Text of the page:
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« Poetic Tip of the Day ---->>> | Main | VI. The 30 Films of Akira Kurosawa: Zoku sugata sanshiro (Judo Saga II) [1945] (by Lewis Saul) »

January 16, 2010


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An invaluable post. I was much taken by the simplicity of the narration; by the seemingly allegorical conflict between jiu-jitsu and judo not only as methods or activities but as themselves entities ("I was defeated by judo"); and by the extent to which the Japanese martial arts can be seen as having a religious dimension, with the Dojo serving the function of the monastery.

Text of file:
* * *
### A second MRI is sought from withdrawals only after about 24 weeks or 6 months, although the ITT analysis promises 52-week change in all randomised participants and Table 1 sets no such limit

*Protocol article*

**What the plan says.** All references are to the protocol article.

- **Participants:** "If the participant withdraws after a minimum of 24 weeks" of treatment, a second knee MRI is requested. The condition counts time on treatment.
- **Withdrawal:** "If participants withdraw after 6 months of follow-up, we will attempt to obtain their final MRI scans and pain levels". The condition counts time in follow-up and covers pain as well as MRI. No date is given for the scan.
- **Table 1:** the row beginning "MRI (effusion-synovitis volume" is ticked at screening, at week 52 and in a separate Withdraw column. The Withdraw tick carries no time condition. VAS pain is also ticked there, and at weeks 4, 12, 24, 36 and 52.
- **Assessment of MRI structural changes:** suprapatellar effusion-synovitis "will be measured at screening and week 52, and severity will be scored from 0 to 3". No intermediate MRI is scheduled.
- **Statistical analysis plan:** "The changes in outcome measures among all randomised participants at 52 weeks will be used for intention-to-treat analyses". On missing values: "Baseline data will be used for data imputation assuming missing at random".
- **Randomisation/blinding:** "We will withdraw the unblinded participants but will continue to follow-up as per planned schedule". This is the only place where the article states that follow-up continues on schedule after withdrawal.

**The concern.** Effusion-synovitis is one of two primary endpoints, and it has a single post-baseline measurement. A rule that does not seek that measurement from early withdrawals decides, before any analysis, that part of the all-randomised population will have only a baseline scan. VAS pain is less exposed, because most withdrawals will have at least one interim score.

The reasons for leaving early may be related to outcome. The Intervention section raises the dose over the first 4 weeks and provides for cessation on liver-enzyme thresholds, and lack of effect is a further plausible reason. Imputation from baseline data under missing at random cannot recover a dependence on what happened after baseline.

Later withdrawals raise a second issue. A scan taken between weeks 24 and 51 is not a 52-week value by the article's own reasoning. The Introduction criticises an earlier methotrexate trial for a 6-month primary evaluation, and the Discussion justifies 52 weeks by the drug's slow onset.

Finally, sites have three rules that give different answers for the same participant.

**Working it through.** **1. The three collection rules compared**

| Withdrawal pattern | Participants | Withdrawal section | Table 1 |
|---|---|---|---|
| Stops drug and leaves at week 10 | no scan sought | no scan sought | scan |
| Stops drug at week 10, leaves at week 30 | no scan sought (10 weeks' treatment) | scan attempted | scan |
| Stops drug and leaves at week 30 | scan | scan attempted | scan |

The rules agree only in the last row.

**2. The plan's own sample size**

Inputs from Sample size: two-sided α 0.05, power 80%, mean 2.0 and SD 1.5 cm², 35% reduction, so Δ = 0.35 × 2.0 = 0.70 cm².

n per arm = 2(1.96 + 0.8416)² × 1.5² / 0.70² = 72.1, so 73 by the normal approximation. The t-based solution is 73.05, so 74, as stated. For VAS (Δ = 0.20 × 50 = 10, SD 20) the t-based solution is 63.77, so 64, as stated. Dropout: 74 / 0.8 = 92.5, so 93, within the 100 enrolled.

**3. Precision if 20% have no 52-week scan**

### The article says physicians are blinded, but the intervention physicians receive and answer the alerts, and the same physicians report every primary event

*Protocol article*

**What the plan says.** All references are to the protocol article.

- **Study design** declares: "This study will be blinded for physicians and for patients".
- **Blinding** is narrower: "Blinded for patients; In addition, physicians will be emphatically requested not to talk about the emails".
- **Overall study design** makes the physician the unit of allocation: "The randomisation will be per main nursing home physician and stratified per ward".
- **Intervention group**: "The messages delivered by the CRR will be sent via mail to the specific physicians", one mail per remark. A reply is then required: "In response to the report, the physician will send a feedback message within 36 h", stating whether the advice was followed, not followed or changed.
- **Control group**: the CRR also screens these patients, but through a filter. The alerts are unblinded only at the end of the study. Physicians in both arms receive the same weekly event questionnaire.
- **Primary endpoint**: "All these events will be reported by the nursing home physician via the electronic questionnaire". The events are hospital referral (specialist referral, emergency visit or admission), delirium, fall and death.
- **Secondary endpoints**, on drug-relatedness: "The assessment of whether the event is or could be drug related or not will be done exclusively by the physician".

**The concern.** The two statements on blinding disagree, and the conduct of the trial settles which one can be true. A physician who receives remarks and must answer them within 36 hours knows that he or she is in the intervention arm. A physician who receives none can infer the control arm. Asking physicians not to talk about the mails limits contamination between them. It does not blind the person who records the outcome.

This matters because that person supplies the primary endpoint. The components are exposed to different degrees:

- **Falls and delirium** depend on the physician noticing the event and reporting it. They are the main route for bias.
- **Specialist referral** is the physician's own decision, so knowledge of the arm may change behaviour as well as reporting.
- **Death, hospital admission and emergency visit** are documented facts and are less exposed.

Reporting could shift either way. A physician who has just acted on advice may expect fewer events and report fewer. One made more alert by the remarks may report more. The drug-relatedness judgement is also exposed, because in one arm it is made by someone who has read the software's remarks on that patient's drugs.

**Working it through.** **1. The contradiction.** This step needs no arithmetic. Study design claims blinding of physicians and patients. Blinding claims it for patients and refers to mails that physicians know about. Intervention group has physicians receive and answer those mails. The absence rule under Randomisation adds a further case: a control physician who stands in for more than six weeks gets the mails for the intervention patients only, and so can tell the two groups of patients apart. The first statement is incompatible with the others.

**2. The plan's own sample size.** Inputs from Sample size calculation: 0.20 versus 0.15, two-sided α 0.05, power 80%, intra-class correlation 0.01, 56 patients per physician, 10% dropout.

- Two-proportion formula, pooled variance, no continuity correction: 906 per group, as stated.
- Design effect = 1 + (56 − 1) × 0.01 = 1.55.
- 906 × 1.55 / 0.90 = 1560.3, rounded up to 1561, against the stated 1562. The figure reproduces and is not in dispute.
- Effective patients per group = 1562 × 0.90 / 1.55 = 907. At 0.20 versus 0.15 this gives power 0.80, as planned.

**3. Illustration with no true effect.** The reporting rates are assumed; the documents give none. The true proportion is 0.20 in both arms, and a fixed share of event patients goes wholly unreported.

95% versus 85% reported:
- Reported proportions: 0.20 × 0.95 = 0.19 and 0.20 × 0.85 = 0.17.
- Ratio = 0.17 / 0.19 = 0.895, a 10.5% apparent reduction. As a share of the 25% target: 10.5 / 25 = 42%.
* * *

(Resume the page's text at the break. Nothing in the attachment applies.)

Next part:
>>can be seen as having a religious dimension, with the Dojo serving the function of the monastery.

yes, and notice that it is the priest who ultimately convinces Sugata of the necessity to overcome his image of the "pure" girl praying for her father to win. When he bops Sugata on the head (and he rubs that head for the remainder of the film!), he is shaken out of his complacency and becomes a real man.

Sitting thru II must have been ... interesting...

I'm mad they didn't make a better program for this national holiday...

And you know they're only showing 29 of the 30? I'll still blog on the one they left out, #30 -- Madadayo (Not Yet) [1993]...

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